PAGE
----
Mollie Tibbetts’ death has been weaponized by racist ideology

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Graphic by Maria Nevada

Will Patterson
OPINION EDITOR

It’s not often that the Midwest gains the attention of the entire country. Mollie Tibbett’s death is an exception. All eyes fell on the small community of Brooklyn, Iowa after Tibbett went missing while jogging near her home. Nearly a month later, Cristhian Bahena Rivera led police to her body on Aug. 22 and was charged with first-degree murder.

The tragic murder instantly became national political discourse when a single fact broke: Rivera is an undocumented immigrant.

From the highest levels of government—including the president himself—conservative politicians and personalities have used the Iowa student’s murder as a chance to feed anti-immigrant sentiment. Essentially, the logic being tossed around is that this incident has demonstrated that undocumented immigrants are dangerous.

The Des Moines Register published an editorial by Donald Trump Jr. on Aug. 31. The article is a scathing accusation against Democrats.

“They  don’t want you to know what happened to her—and they certainly don’t want you to know who is responsible,” wrote Trump Jr.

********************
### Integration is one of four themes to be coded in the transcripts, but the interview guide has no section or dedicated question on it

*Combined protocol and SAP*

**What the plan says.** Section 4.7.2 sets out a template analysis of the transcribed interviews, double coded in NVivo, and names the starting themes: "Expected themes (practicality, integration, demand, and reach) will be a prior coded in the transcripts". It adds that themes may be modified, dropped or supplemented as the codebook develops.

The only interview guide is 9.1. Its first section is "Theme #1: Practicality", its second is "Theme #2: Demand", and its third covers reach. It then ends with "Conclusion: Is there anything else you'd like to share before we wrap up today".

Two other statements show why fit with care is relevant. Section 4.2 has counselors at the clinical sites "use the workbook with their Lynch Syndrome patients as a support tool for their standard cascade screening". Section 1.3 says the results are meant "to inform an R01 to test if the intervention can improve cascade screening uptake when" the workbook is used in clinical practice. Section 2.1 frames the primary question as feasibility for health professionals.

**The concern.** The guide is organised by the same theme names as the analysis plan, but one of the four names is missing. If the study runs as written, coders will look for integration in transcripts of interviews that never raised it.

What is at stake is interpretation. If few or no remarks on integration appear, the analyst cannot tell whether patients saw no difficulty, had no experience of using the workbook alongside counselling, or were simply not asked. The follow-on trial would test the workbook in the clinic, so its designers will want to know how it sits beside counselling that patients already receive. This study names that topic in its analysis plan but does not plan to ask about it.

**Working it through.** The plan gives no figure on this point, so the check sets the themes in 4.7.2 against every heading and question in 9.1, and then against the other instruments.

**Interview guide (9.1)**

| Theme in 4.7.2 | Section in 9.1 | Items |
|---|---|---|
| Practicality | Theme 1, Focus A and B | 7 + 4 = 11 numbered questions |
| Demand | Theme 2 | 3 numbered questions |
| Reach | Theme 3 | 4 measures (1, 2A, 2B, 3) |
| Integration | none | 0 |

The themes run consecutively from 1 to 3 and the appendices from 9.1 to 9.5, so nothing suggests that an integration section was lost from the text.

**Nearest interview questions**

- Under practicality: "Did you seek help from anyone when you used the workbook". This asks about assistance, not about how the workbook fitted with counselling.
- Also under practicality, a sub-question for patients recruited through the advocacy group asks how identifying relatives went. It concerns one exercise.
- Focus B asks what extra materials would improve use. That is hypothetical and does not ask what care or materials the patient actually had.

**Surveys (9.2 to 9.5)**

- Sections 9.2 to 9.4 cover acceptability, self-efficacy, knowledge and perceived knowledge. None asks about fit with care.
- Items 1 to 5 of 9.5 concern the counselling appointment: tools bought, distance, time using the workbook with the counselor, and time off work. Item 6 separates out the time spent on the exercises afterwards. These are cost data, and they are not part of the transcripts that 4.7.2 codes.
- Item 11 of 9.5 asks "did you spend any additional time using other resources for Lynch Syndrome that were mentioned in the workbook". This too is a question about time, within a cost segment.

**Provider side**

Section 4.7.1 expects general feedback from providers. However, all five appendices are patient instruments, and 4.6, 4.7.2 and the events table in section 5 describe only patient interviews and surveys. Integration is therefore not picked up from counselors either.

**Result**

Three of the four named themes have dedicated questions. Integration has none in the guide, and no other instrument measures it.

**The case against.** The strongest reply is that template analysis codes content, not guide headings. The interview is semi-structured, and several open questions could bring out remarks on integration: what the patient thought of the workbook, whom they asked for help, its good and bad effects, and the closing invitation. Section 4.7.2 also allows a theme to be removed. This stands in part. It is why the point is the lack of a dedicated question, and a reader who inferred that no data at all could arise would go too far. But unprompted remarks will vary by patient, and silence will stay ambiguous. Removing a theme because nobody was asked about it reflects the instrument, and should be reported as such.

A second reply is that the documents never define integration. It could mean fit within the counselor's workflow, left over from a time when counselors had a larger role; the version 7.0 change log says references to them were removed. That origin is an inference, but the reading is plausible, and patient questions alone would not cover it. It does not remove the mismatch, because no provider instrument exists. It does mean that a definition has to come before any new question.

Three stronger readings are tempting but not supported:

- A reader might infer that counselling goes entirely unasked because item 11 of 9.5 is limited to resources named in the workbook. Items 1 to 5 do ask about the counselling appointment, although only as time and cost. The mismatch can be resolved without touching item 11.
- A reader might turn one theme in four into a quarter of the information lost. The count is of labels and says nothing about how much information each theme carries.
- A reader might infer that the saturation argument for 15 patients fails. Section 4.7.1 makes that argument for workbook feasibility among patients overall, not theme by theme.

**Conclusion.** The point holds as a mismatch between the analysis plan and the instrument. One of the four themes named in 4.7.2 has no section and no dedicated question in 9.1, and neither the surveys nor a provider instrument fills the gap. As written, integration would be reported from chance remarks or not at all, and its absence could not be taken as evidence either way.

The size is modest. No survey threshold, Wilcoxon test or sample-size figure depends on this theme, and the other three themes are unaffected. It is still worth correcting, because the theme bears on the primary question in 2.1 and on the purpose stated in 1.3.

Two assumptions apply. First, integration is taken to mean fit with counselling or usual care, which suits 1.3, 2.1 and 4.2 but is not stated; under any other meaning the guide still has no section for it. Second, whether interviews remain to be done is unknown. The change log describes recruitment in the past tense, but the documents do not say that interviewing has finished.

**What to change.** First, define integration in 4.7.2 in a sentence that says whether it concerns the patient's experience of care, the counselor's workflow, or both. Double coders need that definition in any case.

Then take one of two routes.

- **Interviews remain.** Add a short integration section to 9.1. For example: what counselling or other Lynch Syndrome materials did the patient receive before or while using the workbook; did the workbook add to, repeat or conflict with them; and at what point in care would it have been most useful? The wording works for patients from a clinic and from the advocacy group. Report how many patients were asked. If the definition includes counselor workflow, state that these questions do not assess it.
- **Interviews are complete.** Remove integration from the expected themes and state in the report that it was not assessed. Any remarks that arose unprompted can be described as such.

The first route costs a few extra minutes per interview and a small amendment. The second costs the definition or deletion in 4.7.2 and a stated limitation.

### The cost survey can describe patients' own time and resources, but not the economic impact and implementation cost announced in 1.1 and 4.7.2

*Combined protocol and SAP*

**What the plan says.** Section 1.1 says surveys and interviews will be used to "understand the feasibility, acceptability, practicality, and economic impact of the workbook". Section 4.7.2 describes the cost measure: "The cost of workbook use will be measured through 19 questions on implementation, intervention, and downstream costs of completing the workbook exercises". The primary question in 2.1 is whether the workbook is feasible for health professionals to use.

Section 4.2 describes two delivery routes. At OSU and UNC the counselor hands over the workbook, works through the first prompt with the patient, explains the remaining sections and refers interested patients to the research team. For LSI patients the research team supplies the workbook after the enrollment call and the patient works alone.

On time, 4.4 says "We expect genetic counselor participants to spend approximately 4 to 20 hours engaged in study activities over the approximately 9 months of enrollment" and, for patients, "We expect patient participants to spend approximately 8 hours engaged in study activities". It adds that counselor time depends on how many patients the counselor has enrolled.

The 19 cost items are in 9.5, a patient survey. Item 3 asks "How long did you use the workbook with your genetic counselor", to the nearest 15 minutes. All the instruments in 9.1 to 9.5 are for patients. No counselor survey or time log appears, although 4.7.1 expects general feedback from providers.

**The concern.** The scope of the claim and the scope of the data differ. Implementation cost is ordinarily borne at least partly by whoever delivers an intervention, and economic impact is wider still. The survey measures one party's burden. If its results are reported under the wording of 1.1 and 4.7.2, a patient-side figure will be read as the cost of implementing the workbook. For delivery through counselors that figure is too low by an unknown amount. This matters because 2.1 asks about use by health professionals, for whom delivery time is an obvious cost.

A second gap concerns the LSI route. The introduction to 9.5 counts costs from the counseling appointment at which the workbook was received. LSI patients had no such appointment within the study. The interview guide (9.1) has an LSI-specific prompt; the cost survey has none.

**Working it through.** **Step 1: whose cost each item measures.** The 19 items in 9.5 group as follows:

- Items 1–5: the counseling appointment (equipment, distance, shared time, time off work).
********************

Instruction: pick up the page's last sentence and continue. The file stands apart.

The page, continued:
He goes on to write that left-leaning media organizations (a vast majority of media outlets according to the Trump Administration) have mislead readers. His writing makes it clear that he believes media organizations should have included a splash of unrelated rhetoric as part of their homicide reporting.

Rob Tibbett, Mollie’s father, responded the following day with a column of his own in the Des Moines Register. Keeping with his previous statements, he requests that his family be absent from the immigration debate and especially be absent from racist ideology.

The back-and-forth between Tibbett’s family and the anti-immigrant discourse plaguing this country should incite outrage. Even when facing the loss of a daughter, Mollie’s father has maintained an unwavering stance against racism welling up in the Midwest. Despite being over a hundred miles away, Nebraska has surely felt the violent tension.

Like Rob Tibbett’s editorial piece, this editorial is not defending Rivera’s actions. These articles are trying to prevent hateful voices from muddling the waters between Rivera and all immigrants. In other words, prevent textbook prejudice from being further weaponized against immigrants—specifically Latin American immigrants targeted by conservative rhetoric.

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